Mpls. finance official downplays credit rating downgrade

A city finance official says Minneapolis should face no problems borrowing money after Moody's Investors Service downgraded the city's rating.

Moody's changed the rating from Aaa to Aa1 based on concerns about they city's future pension obligations.

Minneapolis finance director Kevin Carpenter says that's only down one notch and the other two rating services have not changed their rating.

"We've always made our pension payments; we will always make our pension payments," Carpenter said. "The downgrade in this case is disappointing, it's unfortunate at some level. It's not surprising, and we believe it's an overreaction to our fiscal condition."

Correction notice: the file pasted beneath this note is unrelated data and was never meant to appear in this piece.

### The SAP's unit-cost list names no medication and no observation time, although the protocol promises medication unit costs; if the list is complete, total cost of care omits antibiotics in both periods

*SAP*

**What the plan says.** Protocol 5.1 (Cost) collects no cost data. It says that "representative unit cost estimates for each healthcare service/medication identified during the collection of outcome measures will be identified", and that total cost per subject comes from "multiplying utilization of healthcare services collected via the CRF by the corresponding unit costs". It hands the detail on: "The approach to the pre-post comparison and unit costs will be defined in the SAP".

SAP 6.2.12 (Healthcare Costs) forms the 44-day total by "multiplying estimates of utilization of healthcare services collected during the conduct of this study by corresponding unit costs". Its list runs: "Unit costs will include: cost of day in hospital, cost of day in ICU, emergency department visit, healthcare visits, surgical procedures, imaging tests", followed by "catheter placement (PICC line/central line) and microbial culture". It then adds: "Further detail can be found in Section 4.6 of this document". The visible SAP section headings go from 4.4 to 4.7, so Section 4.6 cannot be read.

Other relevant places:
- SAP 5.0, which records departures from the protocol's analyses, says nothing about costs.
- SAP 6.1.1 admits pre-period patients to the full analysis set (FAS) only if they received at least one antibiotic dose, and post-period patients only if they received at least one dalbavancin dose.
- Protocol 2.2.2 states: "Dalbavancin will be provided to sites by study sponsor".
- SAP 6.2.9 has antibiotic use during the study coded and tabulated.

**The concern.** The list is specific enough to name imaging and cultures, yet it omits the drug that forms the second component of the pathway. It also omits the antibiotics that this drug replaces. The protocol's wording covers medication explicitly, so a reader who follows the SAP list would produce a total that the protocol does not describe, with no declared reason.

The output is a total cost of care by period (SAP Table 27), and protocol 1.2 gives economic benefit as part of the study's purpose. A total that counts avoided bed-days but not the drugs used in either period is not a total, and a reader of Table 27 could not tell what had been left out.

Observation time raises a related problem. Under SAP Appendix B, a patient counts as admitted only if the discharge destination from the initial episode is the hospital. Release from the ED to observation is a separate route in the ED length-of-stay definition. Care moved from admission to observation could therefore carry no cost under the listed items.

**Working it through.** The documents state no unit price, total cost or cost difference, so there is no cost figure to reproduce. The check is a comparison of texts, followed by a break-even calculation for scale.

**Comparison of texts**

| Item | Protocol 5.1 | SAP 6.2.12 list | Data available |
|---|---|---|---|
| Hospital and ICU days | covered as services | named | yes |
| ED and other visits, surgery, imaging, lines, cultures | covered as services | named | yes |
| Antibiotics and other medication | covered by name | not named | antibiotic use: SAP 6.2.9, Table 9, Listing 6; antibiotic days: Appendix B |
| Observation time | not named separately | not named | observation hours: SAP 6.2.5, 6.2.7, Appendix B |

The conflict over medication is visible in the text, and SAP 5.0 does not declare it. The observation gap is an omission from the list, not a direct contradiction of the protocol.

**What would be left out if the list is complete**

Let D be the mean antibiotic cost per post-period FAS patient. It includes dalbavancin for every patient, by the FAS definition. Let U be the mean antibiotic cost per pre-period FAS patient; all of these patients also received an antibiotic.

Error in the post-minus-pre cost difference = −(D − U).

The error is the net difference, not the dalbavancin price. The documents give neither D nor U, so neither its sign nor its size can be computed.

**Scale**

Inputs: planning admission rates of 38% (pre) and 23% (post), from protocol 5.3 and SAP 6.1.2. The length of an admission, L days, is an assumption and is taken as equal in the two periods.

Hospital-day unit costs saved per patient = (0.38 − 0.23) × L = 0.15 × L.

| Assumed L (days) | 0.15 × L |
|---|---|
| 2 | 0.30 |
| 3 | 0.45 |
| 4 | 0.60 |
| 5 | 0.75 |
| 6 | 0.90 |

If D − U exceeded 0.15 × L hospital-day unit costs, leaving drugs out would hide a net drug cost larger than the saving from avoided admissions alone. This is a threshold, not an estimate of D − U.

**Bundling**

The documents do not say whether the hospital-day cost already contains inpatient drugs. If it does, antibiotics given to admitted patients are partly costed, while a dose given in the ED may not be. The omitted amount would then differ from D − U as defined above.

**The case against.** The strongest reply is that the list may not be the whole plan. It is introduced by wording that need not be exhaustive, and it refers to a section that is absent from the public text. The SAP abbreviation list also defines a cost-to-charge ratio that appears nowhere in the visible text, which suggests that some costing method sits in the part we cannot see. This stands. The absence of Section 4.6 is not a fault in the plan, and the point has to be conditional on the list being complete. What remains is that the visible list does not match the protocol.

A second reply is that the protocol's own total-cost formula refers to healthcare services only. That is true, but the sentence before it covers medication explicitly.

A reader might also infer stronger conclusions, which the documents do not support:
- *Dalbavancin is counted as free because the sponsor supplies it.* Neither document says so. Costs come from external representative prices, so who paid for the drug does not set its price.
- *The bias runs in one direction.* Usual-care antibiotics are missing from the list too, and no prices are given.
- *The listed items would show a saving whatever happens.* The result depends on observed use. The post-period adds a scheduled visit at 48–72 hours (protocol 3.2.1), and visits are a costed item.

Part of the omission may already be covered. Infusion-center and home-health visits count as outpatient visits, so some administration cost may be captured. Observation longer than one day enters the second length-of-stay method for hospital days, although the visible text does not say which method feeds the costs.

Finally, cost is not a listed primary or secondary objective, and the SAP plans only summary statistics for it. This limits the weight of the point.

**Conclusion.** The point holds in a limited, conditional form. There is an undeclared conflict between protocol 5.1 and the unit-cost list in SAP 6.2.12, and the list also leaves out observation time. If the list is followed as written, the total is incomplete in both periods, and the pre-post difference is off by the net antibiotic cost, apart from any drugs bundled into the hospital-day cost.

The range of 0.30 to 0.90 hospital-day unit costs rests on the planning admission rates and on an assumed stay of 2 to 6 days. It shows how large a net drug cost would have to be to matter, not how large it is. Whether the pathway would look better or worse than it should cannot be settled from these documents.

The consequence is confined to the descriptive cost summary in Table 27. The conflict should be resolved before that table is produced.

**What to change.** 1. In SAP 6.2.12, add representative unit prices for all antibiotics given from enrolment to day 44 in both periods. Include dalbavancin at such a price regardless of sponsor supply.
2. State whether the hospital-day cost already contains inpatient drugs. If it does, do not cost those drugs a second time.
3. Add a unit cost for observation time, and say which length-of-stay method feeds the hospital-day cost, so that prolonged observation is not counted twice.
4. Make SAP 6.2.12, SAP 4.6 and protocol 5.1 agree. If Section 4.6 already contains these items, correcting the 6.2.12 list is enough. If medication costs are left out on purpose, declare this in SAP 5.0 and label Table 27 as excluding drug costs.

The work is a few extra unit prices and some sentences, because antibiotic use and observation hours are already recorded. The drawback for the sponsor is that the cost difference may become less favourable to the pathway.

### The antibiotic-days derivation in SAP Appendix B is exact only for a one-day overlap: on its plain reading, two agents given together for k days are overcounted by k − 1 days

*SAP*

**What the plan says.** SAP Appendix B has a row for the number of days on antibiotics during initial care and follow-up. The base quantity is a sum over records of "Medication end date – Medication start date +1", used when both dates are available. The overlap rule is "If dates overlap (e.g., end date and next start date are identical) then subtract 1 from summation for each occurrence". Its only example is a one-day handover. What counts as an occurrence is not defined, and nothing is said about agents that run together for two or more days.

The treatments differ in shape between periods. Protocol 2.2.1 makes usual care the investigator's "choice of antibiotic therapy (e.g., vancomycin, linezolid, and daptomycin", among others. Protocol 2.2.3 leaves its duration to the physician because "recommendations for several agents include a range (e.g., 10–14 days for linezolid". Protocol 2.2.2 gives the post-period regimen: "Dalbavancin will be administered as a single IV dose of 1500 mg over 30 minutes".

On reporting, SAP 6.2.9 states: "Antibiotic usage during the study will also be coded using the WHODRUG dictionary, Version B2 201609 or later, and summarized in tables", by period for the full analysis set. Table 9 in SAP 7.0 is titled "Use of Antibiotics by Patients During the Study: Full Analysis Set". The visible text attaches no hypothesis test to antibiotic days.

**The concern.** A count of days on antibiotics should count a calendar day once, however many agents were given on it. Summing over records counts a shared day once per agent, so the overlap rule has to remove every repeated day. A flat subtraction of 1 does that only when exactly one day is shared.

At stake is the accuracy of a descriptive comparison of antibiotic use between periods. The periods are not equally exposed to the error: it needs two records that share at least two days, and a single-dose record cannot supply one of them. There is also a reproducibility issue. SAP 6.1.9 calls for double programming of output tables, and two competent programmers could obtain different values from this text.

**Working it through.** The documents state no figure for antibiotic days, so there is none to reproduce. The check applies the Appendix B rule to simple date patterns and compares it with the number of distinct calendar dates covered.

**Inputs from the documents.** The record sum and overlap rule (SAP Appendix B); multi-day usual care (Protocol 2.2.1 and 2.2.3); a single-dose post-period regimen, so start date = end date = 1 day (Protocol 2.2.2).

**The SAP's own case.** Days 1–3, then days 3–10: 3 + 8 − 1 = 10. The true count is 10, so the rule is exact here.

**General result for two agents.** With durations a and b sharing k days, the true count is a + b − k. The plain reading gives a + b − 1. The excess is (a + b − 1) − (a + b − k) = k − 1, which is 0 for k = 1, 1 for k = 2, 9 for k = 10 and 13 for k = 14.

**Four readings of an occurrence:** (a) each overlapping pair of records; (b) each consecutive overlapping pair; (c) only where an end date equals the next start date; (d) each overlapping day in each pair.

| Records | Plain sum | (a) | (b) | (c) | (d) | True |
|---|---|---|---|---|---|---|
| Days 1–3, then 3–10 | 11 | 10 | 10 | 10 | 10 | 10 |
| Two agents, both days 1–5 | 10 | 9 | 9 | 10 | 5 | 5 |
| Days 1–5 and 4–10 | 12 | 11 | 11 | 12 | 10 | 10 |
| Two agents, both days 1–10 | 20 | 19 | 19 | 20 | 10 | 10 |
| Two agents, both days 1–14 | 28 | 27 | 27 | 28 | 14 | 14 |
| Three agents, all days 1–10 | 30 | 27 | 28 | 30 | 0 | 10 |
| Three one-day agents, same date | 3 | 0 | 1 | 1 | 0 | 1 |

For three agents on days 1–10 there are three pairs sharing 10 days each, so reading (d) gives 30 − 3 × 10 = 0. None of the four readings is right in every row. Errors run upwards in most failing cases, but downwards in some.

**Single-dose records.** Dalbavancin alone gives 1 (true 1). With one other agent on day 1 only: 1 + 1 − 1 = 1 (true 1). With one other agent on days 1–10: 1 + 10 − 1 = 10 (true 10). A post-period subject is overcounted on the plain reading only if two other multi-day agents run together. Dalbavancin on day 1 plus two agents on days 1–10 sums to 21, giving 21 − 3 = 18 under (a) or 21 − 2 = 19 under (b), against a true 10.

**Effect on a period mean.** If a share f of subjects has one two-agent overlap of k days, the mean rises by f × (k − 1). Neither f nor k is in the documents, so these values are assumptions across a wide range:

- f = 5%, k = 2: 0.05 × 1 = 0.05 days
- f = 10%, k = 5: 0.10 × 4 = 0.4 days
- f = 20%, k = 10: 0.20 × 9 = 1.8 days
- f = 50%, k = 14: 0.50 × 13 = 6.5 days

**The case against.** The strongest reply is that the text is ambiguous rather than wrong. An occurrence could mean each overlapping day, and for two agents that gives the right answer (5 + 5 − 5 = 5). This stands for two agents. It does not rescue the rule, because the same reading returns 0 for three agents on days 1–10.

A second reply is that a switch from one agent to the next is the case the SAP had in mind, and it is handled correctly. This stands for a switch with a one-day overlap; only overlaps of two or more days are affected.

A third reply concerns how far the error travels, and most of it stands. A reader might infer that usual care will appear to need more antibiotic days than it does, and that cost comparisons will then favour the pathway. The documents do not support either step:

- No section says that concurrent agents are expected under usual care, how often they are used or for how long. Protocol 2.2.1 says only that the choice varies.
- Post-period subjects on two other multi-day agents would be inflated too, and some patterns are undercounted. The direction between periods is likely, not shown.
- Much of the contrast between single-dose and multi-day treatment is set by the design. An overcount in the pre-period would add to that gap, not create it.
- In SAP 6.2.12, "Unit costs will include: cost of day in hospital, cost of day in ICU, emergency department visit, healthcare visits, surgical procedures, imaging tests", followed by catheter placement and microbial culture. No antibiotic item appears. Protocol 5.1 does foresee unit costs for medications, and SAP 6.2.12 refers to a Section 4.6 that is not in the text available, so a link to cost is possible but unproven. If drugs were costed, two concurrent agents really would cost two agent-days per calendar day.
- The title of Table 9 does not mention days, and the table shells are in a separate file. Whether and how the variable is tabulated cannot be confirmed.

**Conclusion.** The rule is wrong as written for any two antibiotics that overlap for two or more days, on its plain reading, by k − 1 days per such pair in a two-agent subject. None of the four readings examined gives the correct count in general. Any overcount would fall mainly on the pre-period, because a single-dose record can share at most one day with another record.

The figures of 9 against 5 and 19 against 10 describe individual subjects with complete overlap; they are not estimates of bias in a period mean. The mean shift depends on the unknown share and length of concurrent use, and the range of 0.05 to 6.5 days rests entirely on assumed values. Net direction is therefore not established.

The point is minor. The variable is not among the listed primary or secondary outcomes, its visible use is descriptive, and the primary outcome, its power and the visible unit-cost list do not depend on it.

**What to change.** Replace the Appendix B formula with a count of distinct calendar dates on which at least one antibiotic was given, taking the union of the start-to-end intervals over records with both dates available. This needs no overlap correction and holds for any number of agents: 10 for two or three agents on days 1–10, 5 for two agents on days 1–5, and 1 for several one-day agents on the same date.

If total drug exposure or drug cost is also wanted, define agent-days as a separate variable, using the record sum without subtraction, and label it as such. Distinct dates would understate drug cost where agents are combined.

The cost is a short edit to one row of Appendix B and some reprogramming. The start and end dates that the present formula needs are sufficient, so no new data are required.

The downgrade came after Moody's revised the way it analyzes pension liabilities. Carpenter said the service is relying on old information, using calculations that inflate the city's obligations.

"That gives them concern about cities' ability to meet those obligations going forward," Carpenter said.

Carpenter pointed to positive factors in the rating, including the city's role as an economic center with diverse employment opportunities, well-managed financial operations, and willingness to raise taxes.

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